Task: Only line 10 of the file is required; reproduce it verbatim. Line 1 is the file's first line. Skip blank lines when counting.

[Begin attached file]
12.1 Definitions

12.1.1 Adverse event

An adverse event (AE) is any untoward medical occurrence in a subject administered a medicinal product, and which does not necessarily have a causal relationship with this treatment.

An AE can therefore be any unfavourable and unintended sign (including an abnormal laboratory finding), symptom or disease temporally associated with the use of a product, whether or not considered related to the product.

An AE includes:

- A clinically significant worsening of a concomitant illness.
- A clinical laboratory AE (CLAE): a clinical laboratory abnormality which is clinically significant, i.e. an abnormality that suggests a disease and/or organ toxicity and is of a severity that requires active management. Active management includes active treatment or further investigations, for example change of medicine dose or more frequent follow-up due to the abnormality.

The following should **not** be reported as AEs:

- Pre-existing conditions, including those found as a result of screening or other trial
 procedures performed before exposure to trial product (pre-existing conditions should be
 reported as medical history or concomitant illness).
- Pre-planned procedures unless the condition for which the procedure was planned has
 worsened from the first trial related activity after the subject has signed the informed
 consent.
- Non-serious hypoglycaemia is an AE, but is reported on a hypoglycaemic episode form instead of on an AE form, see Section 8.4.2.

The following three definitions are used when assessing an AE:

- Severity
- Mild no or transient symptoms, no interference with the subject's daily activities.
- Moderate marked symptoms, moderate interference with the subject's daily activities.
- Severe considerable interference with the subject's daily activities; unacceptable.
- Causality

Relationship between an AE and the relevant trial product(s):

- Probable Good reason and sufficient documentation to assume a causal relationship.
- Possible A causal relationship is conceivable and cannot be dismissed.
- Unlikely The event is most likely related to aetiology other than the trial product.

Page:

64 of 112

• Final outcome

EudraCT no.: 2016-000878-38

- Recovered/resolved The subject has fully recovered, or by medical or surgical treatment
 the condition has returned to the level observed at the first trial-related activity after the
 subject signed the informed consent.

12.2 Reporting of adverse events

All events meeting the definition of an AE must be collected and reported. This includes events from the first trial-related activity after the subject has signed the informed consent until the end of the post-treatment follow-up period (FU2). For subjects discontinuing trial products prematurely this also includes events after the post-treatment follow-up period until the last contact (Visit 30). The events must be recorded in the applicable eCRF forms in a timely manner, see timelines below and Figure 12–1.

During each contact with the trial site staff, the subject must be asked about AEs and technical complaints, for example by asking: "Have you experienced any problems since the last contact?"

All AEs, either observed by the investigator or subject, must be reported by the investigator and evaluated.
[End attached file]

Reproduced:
 procedures performed before exposure to trial product (pre-existing conditions should be